Temple Owls

No cupcake here: Temple barely survives feisty Villanova

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No cupcake here: Temple barely survives feisty Villanova

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Pop quiz: what’s the first thing that comes to mind when you hear an FCS team is visiting an FBS team on any given weekend?

Mismatch?

Blowout?

Cupcake?

Don’t tell that to FCS No. 6 Villanova. And surely don’t tell that to Temple, which got all it could handle and more while barely surviving the Wildcats on Saturday afternoon at Lincoln Financial Field (see observations).

A defensive struggle turned spicy late as Villanova’s fourth-quarter rally was snuffed out by a two-minute drive led by redshirt sophomore QB Logan Marchi and a 49-yard winning field goal off the foot of Aaron Boumerhi with a minute left, both of which propelled the Owls to a 16-13 victory over their rivals from the Main Line.

Temple improved to 1-1 on the young season after last week’s shellacking at Notre Dame. Villanova fell to 1-1 on the campaign.

It was far, far from pretty, but it was the first win in the head coaching career of Temple’s Geoff Collins.

“That’s a really good football team we just played against,” a relieved Collins said after the game. “There’s no doubt they should be ranked in their division — a really good team. They fought till the very end. I thought they had some really good second-half adjustments.”

Both teams slogged through this one for the better part of three quarters and change.

The only time the announced 35,117 in the crowd came to their feet in the first three quarters was when Marchi, who ended up with 274 passing yards on the day, executed a flawless eight-play, 75-yard two-minute drill that led to fullback Nick Sharga’s TD plunge from a yard out with a single second left in the first half to give the Owls a 10-0 lead.

On that drive, Marchi threw for 77 yards on five completions, including a tipped pass that was caught by Ventell Bryant for 15 yards, a 32-yard strike over the middle to Isaiah Wright and a 17-yard throw to a diving Adonis Jennings, who hauled in the fastball at the Villanova 1-yard line with :05 left on the clock.

Sharga scored on the next play.

It was an important cushion the Owls wound up needing in the end.

“We knew we had to move the ball down the field there and that’s kind of our offense, being able to do that and get on the ball,” Marchi said. “We executed those plays well. I’m not going to lie, we had a couple lucky tips there. The one to Ventell ended up getting tipped and he made a great play on that. Getting the ball to those players there is what we need to do.”

“We practice that every other day,” Collins said of the end-of-half scramble to the endzone. “We go ‘Mayday Alert.’ We get something going, we go full speed and try to get points.”

After an uneventful third, things blasted up more than a few notches in fourth.

Early in the final quarter, Villanova senior QB Zach Bednarczyk continued to tear up the Temple pass defense as he had all day long. But this time, the Owls finally broke.

Bednarczyk hit wideout Taurus Phillips in the middle of the endzone on a slant to make it a 13-10 contest with 10:12 left. Things were now officially itchy for the Owls, who had zero answer for Bednarczyk’s arm.

After the rushing attack headed by Matt Gudzak and Aaron Forbes spearheaded a 266-yard effort in the Wildcats’ win over Lehigh last week, it went for just a measly 20 yards on Saturday afternoon against the Owls.

But with the way Bednarczyk was carving up the Temple defense almost effortlessly through the air, who needed a rushing attack?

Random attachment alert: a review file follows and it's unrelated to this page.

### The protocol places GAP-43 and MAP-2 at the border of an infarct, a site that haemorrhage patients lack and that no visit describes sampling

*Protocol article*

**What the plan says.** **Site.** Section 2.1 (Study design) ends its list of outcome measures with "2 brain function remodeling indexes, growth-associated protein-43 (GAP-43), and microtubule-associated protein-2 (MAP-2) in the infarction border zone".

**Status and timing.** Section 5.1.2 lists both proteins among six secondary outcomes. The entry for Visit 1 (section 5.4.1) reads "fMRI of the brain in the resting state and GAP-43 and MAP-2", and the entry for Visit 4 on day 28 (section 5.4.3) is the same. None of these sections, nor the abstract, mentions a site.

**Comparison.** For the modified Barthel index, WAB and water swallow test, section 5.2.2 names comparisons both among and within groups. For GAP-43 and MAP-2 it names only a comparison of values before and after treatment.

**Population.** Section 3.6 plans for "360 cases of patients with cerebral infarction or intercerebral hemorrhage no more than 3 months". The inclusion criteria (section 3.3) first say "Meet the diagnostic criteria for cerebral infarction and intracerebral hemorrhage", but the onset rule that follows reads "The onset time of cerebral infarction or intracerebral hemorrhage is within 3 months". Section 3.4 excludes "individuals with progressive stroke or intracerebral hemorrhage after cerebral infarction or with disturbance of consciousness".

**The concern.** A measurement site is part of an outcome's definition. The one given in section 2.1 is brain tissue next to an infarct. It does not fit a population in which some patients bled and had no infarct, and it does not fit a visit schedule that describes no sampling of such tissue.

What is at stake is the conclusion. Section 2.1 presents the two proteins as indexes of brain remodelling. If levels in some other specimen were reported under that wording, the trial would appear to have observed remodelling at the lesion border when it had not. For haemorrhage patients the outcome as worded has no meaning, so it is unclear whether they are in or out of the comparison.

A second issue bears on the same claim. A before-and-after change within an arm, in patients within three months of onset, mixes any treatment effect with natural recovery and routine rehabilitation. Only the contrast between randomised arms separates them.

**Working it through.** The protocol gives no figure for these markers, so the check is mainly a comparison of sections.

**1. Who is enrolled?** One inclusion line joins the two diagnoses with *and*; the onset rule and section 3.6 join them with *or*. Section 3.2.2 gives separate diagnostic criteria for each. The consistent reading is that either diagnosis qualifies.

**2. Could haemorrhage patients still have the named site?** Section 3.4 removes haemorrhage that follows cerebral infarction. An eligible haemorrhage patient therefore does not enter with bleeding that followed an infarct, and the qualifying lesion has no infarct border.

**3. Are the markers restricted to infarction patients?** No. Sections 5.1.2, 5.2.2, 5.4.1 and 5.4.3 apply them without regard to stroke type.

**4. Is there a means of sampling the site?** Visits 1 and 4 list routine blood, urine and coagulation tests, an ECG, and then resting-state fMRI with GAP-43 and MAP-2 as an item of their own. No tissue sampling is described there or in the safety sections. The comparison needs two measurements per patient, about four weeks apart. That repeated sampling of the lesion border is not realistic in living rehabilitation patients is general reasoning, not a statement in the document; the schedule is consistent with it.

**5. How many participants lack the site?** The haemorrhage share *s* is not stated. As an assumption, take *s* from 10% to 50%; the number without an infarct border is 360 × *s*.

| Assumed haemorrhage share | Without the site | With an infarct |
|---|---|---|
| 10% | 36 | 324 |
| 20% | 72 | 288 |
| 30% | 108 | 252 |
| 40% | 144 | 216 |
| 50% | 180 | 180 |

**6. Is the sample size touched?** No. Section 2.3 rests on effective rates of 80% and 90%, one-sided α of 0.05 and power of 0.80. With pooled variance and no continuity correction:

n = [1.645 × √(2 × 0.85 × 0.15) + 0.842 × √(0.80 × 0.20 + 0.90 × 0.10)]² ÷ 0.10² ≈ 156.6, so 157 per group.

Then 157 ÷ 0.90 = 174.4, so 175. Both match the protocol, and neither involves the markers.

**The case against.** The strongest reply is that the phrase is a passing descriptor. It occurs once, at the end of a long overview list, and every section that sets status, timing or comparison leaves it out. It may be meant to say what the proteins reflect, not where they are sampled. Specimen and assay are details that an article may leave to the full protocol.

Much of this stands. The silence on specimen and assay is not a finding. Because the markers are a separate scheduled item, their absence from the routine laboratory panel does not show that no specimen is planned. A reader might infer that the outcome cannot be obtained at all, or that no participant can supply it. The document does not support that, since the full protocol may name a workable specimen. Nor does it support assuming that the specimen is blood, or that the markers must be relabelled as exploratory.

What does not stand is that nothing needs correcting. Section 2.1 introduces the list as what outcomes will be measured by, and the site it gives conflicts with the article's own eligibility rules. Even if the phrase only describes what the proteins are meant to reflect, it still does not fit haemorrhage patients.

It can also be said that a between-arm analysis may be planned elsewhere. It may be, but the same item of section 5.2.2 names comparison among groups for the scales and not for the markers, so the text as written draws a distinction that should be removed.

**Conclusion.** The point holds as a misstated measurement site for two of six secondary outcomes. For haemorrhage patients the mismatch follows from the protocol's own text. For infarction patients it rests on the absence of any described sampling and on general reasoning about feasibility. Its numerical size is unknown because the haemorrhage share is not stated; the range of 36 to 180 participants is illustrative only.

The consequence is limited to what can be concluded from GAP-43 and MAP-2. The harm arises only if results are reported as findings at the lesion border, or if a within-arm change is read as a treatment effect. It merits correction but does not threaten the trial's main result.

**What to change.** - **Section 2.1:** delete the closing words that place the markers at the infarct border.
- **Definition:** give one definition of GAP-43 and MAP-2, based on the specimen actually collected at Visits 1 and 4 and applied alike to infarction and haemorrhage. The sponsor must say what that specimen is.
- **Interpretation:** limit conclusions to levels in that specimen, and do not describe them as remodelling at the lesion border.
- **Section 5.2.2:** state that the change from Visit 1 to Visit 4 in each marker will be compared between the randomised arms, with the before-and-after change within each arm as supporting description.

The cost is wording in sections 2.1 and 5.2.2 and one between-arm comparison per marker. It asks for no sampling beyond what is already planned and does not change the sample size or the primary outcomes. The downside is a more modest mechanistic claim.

Bednarczyk went 27 for 41 for 382 yards and the touchdown to Phillips. The Owls were basically at his mercy, especially in the second half when he went 19 for 24 for 284 yards and the TD.

“He’s a lot faster than they give him credit for,” Temple defensive end Sharif Finch said of Bednarczyk. “He’s pretty elusive and he has a good arm. So I think they have a great quarterback. He handled his business today.”

It was an interesting dynamic that played out on the field for the Temple defense.

Last week, the Owls’ defense was scorched by Notre Dame's rushing attack to the tune of 422 yards and five touchdowns. It was the complete opposite story Saturday. Sure, Villanova isn’t Notre Dame, but Temple’s defense struggled miserably against the pass on Saturday.

But Collins was quick to give credit to what the Wildcats did.

“Their quarterback is really savvy,” Collins said of Bednarczyk and the Villanova passing attack, both of which haunted his team all day long. “He was able to be slippery and make plays. I give credit to them. “

The Wildcats continued to assert themselves and their momentum continued to grow in the fourth quarter to the point where a 34-yard Drew Kresge field goal allowed Villanova to tie the game at 13-13 with 3:29 left.

If things were itchy on the Temple sideline before, well, now a rash had officially broken out.

And it was up to Marchi, in just his second career start, to lead the offense late in an effort to snuff out the Wildcats’ upset bid.

“Guys were coming up to me on the sideline saying, ‘You got this, you got this,’” Marchi said. “In your head, it’s just like practice. You go out and you throw the ball where it needs to be thrown. You run the plays that need to run. The time difference changes the pace of the game, but it doesn’t change your mindset.”

Marchi then went out and engineered a seven-play drive that included a lovely one-handed grab by Bryant, who missed last week’s loss, for 29 yards that got the Owls into Wildcats’ real estate. Bryant led the Owls with seven grabs and 79 yards on the day.

But the drive stalled, putting the responsibility on the shoulders of sophomore kicker Aaron Boumerhi to hit from 49 yards out. He had nailed one from 44 yards earlier in the day, but had also missed wide left from 48 yards.